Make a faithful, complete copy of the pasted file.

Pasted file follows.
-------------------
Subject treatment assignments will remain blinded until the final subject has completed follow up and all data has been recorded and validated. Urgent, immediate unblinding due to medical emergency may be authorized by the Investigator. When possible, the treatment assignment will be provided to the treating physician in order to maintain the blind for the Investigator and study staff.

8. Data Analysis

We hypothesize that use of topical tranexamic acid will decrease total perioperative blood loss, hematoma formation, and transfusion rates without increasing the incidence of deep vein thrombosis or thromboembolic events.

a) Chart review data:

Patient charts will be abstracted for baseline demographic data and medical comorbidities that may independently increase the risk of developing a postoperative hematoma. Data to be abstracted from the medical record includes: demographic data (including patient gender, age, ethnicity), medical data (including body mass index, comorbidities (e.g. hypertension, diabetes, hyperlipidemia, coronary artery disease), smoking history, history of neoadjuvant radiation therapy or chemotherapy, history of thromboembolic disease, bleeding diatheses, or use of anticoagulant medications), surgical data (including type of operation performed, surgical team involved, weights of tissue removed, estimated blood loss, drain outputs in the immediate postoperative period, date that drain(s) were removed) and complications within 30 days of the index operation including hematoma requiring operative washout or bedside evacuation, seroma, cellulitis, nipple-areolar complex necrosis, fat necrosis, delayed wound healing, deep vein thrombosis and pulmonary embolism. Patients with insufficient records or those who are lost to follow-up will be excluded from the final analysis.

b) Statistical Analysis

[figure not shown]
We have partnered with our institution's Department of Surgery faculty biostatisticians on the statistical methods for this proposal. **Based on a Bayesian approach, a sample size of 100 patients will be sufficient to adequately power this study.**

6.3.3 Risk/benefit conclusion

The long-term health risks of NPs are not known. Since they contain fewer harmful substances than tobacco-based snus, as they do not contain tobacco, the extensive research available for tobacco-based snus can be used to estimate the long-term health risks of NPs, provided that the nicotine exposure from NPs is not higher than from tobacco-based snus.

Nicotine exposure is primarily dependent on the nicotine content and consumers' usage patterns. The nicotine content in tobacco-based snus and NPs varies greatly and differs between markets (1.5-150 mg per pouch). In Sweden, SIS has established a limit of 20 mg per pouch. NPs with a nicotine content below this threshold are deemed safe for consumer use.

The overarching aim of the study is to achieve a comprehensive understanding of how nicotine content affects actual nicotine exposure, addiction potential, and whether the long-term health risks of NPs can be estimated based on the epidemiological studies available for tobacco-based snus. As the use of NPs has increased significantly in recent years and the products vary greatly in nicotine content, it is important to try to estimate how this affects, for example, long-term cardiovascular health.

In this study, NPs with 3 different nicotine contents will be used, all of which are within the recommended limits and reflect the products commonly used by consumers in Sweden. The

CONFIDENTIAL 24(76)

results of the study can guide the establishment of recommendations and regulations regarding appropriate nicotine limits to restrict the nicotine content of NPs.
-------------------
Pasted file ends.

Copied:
Subject treatment assignments will remain blinded until the final subject has completed follow up and all data has been recorded and validated. Urgent, immediate unblinding due to medical emergency may be authorized by the Investigator. When possible, the treatment assignment will be provided to the treating physician in order to maintain the blind for the Investigator and study staff.

8. Data Analysis

We hypothesize that use of topical tranexamic acid will decrease total perioperative blood loss, hematoma formation, and transfusion rates without increasing the incidence of deep vein thrombosis or thromboembolic events.

a) Chart review data:

Patient charts will be abstracted for baseline demographic data and medical comorbidities that may independently increase the risk of developing a postoperative hematoma. Data to be abstracted from the medical record includes: demographic data (including patient gender, age, ethnicity), medical data (including body mass index, comorbidities (e.g. hypertension, diabetes, hyperlipidemia, coronary artery disease), smoking history, history of neoadjuvant radiation therapy or chemotherapy, history of thromboembolic disease, bleeding diatheses, or use of anticoagulant medications), surgical data (including type of operation performed, surgical team involved, weights of tissue removed, estimated blood loss, drain outputs in the immediate postoperative period, date that drain(s) were removed) and complications within 30 days of the index operation including hematoma requiring operative washout or bedside evacuation, seroma, cellulitis, nipple-areolar complex necrosis, fat necrosis, delayed wound healing, deep vein thrombosis and pulmonary embolism. Patients with insufficient records or those who are lost to follow-up will be excluded from the final analysis.

b) Statistical Analysis

[figure not shown]
We have partnered with our institution's Department of Surgery faculty biostatisticians on the statistical methods for this proposal. **Based on a Bayesian approach, a sample size of 100 patients will be sufficient to adequately power this study.**

6.3.3 Risk/benefit conclusion

The long-term health risks of NPs are not known. Since they contain fewer harmful substances than tobacco-based snus, as they do not contain tobacco, the extensive research available for tobacco-based snus can be used to estimate the long-term health risks of NPs, provided that the nicotine exposure from NPs is not higher than from tobacco-based snus.

Nicotine exposure is primarily dependent on the nicotine content and consumers' usage patterns. The nicotine content in tobacco-based snus and NPs varies greatly and differs between markets (1.5-150 mg per pouch). In Sweden, SIS has established a limit of 20 mg per pouch. NPs with a nicotine content below this threshold are deemed safe for consumer use.

The overarching aim of the study is to achieve a comprehensive understanding of how nicotine content affects actual nicotine exposure, addiction potential, and whether the long-term health risks of NPs can be estimated based on the epidemiological studies available for tobacco-based snus. As the use of NPs has increased significantly in recent years and the products vary greatly in nicotine content, it is important to try to estimate how this affects, for example, long-term cardiovascular health.

In this study, NPs with 3 different nicotine contents will be used, all of which are within the recommended limits and reflect the products commonly used by consumers in Sweden. The

CONFIDENTIAL 24(76)

results of the study can guide the establishment of recommendations and regulations regarding appropriate nicotine limits to restrict the nicotine content of NPs.